“Ah,” Abraham had said, spreading his hands sadly, “Bad luck again. As it happens, I am a very rich man.” She laughed and threw a towel at his head.
“What are we doing?” she asked presently, interrupting the drift of his memory. “You’re too old for this. I’m too old for this.”
“We’re numbering stars,” he replied.
He thought about what to say next. He thought about the great oak tree of that place, sacred to the people of Moreh. It was a world tree, a tree of life. He thought about all the things he could not explain, and how sure he felt about them as he passed it earlier this morning.
“We’re numbering the stars of our children,” he said quietly. “Each star is lit for a son or a daughter. A child of Abraham. And Sarah.”
There was silence for a while. Then, words.
“How dare you,” she said. She turned away in the darkness. “How dare you.” She curled her body and cried.
They were building an altar. The three of them—Abraham, Sarah, and Lot—and the tiny entourage that had come with them. “Everyone must place a stone,” said Abraham to the manservant and maidservant. “We build it together.”
“Who are we building it to?” asked Lot, and Abraham told him. It was a name Lot had not heard before.
“To give thanks for the land,” said Abraham.
“The land we don’t have?” asked Lot. “Because I think you actually have to buy the land first before it belongs to you.”
“I disagree,” said Abraham, philosophically. “Belonging to a place isn’t the same as owning it.”
“So this is home then?” said the maidservant, whose name was Hagar.
“Home is in Ur, among the Chaldees,” said the manservant, whose name was Eleazar.
“That’s where we’re from,” said Sarah. “Being from and being home aren’t the same.” She gave him a small smile then, and Abraham felt something change in the air between them. “Home is a place you belong to, and it’s yours, even before you get there.” She paused, then set down a final stone with both hands. “Even if you never get there at all.”
They stood around the altar. Abraham was tired, so he climbed up and sat on top of it, and Sarah sat with him. Sitting there, next to her, he suddenly felt so full of belief—belief in the promise itself—that he felt he had enough faith in his heart to start a whole new religion. Maybe even two or three.
They were in the north country. The rains had come, and the hills were green.
“To whom does the promise belong?” asked Abraham.
“What do you mean?” asked Sarah.
“I’ve been thinking, and I’m not so sure I know,” said Abraham.
She considered it. “I’m not sure I know either,” she said.
“The promise is for a chosen few,” said Abraham. “That was made very clear to me. ‘A chosen few.’” He touched off the words in the air with his hands. “But also a great multitude.” He stretched back his arms. “‘All the families of the earth,’ even.”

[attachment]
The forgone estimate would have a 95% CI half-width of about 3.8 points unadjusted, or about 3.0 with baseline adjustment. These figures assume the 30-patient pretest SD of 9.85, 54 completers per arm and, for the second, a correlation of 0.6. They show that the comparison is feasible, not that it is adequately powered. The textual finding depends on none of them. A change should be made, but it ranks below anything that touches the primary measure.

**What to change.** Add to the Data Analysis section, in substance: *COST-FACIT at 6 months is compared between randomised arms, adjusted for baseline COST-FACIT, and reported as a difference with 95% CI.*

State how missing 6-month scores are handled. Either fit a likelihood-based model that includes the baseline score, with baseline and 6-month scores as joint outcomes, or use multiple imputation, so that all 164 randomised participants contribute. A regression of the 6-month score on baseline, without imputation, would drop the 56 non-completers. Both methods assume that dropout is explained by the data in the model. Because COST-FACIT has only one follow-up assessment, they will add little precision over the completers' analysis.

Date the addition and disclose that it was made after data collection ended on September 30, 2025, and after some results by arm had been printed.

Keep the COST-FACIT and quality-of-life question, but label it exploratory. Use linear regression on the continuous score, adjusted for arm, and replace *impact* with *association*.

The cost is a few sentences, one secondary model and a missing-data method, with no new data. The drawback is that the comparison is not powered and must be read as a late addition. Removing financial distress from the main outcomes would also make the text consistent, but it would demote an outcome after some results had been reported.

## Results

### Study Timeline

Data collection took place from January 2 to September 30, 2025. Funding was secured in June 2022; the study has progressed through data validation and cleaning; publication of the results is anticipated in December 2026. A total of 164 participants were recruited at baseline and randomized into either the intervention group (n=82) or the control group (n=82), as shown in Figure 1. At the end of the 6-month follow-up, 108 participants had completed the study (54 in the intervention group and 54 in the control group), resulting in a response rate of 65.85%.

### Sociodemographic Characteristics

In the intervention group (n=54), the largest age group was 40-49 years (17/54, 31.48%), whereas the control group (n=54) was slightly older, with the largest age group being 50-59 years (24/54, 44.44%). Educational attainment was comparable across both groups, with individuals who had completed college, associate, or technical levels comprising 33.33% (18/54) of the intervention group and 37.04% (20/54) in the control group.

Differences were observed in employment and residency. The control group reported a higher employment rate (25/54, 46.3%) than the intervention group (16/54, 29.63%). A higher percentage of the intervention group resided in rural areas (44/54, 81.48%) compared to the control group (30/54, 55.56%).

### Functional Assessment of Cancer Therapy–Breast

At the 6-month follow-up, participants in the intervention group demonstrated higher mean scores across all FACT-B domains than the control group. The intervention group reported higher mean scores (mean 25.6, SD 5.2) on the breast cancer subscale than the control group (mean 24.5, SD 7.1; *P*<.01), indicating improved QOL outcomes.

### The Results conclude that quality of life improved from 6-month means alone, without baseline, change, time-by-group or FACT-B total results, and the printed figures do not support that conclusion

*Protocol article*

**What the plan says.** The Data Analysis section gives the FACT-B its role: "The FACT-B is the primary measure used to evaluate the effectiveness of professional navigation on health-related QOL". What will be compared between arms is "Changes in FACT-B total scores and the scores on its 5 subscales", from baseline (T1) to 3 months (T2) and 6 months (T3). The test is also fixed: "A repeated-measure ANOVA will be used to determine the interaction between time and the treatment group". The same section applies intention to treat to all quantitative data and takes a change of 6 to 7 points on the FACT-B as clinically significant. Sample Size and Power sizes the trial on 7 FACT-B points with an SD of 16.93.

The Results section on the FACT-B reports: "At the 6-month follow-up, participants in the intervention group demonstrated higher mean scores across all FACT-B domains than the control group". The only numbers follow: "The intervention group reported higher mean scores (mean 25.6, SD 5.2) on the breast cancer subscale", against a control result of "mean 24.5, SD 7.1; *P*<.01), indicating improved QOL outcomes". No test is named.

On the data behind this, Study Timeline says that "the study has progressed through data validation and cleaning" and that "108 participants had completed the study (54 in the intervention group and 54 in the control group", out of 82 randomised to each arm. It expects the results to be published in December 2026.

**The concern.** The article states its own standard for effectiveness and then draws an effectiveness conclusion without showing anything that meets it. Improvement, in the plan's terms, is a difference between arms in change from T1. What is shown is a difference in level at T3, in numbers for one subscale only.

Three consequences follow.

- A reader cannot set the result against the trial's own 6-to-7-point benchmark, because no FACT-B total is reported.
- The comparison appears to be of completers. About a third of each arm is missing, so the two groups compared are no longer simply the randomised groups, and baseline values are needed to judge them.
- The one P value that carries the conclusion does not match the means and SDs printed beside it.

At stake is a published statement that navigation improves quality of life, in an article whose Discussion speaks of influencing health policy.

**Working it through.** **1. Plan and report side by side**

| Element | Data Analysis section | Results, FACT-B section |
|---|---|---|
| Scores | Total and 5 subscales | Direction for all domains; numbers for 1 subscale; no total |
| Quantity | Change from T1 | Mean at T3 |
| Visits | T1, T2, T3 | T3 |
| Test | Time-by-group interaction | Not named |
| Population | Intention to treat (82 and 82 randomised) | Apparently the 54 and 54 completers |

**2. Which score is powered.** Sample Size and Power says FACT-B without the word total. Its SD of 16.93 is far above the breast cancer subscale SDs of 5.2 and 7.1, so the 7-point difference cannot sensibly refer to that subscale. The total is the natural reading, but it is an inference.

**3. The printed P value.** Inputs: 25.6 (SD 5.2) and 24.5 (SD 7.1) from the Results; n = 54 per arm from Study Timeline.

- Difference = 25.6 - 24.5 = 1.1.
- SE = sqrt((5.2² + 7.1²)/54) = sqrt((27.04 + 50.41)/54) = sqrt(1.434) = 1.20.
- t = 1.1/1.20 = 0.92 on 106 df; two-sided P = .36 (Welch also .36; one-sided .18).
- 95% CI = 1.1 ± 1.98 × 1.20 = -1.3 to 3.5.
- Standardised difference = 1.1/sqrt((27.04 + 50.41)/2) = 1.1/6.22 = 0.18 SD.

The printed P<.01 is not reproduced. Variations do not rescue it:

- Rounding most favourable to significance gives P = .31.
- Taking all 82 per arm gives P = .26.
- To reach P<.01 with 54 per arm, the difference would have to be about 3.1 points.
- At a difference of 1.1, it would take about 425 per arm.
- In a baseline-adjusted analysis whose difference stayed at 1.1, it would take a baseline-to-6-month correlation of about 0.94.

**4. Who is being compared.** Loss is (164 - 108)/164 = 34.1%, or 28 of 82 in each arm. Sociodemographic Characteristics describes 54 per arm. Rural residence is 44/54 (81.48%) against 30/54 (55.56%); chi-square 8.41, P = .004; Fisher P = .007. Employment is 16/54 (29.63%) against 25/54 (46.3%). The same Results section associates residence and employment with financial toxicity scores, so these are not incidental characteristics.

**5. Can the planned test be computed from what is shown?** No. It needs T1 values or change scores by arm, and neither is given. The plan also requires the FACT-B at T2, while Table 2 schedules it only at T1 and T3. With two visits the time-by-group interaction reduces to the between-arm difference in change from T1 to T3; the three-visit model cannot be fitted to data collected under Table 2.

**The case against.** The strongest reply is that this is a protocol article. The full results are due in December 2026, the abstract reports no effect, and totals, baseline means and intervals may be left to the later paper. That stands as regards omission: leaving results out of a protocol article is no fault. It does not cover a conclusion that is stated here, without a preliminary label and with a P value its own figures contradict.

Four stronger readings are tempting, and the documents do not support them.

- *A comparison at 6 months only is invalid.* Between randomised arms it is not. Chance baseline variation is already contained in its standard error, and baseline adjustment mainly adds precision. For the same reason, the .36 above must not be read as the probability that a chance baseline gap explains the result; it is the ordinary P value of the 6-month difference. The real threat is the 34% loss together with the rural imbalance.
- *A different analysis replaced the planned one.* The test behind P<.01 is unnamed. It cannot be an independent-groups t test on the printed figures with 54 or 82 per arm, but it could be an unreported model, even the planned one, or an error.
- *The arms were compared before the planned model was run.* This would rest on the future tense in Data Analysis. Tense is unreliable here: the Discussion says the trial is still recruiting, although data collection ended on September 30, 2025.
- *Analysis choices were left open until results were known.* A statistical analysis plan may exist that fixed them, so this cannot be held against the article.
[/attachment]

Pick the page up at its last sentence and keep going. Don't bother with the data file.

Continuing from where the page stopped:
Sarah thought about it. It was a strange blessing, and hard to figure. He waited while she pondered it.
“Maybe we are all the chosen few, in some way or other,” she said at last.
He thought about that a while. “Yes,” he said. “I think maybe that’s right.”
They watched the light change and the specter of the wind move across the highland wilds. He wondered what it was that he wanted. He wondered if he had ever seen the Promised Land. He wondered if he had been living there all his life.
“Am I a foolish old man?” he asked his wife.
“Of course you are,” she said, leaning into him and patting his cheek. “We all are. Though not all of us are quite so old.”
“Or so manly,” he said, with a comical grin.
She exhaled through her nose and laughed. He laughed too, then he kissed her.
“This is fine,” said Abraham. “It’s very fine.”
“Yes,” said Sarah. “Yes it is.”
And they walked on a ways together.
Jan’s note: Some of the lines that really stand out for me in Michael’s story include:
“The Promised Land is a place where the sky is the right color of blue.” and
“Home is a place you belong to, and it’s yours, even before you get there.”
What do you think? What is home to you?
Michael Reed writes creative fiction on Substack. Right now he’s retelling Bible stories, putting his own irreverent and heartwarming twist on Western literature’s most sacred text. His writing has won numerous awards, including the Frederick Buechner Prize for Writing from Princeton Theological Seminary, where he graduated in 2018. Michael and his wife live near Boston, and are the proud and exhausted parents of a precocious two-year-old daughter.
You can find more of Michael’s writing at